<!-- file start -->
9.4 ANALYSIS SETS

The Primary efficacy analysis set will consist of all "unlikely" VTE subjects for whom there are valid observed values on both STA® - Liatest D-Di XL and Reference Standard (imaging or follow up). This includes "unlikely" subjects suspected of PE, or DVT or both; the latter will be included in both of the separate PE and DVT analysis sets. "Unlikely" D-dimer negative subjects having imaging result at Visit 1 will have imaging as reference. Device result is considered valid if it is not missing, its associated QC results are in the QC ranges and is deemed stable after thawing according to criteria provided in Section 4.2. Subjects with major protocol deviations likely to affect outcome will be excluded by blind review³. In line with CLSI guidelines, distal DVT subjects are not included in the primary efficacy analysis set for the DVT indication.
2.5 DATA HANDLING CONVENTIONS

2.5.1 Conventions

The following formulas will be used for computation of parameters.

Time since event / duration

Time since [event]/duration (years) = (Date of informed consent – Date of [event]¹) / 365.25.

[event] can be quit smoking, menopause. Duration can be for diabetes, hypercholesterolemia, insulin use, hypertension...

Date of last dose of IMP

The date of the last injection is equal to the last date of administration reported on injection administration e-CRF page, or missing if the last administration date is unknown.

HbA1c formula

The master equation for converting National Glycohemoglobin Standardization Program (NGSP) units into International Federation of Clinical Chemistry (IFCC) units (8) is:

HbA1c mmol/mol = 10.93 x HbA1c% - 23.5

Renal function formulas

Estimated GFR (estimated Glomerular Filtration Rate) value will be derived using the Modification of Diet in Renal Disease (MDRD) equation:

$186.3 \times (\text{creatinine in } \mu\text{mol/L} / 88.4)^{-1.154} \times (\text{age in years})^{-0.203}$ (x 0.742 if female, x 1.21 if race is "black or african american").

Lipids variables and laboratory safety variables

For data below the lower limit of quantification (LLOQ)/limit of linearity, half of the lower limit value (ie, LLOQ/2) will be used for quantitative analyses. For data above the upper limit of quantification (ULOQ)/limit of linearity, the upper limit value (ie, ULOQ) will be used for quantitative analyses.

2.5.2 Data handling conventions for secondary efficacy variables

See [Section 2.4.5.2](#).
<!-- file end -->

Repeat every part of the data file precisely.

9.4 ANALYSIS SETS

The Primary efficacy analysis set will consist of all "unlikely" VTE subjects for whom there are valid observed values on both STA® - Liatest D-Di XL and Reference Standard (imaging or follow up). This includes "unlikely" subjects suspected of PE, or DVT or both; the latter will be included in both of the separate PE and DVT analysis sets. "Unlikely" D-dimer negative subjects having imaging result at Visit 1 will have imaging as reference. Device result is considered valid if it is not missing, its associated QC results are in the QC ranges and is deemed stable after thawing according to criteria provided in Section 4.2. Subjects with major protocol deviations likely to affect outcome will be excluded by blind review³. In line with CLSI guidelines, distal DVT subjects are not included in the primary efficacy analysis set for the DVT indication.
2.5 DATA HANDLING CONVENTIONS

2.5.1 Conventions

The following formulas will be used for computation of parameters.

Time since event / duration

Time since [event]/duration (years) = (Date of informed consent – Date of [event]¹) / 365.25.

[event] can be quit smoking, menopause. Duration can be for diabetes, hypercholesterolemia, insulin use, hypertension...

Date of last dose of IMP

The date of the last injection is equal to the last date of administration reported on injection administration e-CRF page, or missing if the last administration date is unknown.

HbA1c formula

The master equation for converting National Glycohemoglobin Standardization Program (NGSP) units into International Federation of Clinical Chemistry (IFCC) units (8) is:

HbA1c mmol/mol = 10.93 x HbA1c% - 23.5

Renal function formulas

Estimated GFR (estimated Glomerular Filtration Rate) value will be derived using the Modification of Diet in Renal Disease (MDRD) equation:

$186.3 \times (\text{creatinine in } \mu\text{mol/L} / 88.4)^{-1.154} \times (\text{age in years})^{-0.203}$ (x 0.742 if female, x 1.21 if race is "black or african american").

Lipids variables and laboratory safety variables

For data below the lower limit of quantification (LLOQ)/limit of linearity, half of the lower limit value (ie, LLOQ/2) will be used for quantitative analyses. For data above the upper limit of quantification (ULOQ)/limit of linearity, the upper limit value (ie, ULOQ) will be used for quantitative analyses.

2.5.2 Data handling conventions for secondary efficacy variables

See [Section 2.4.5.2](#).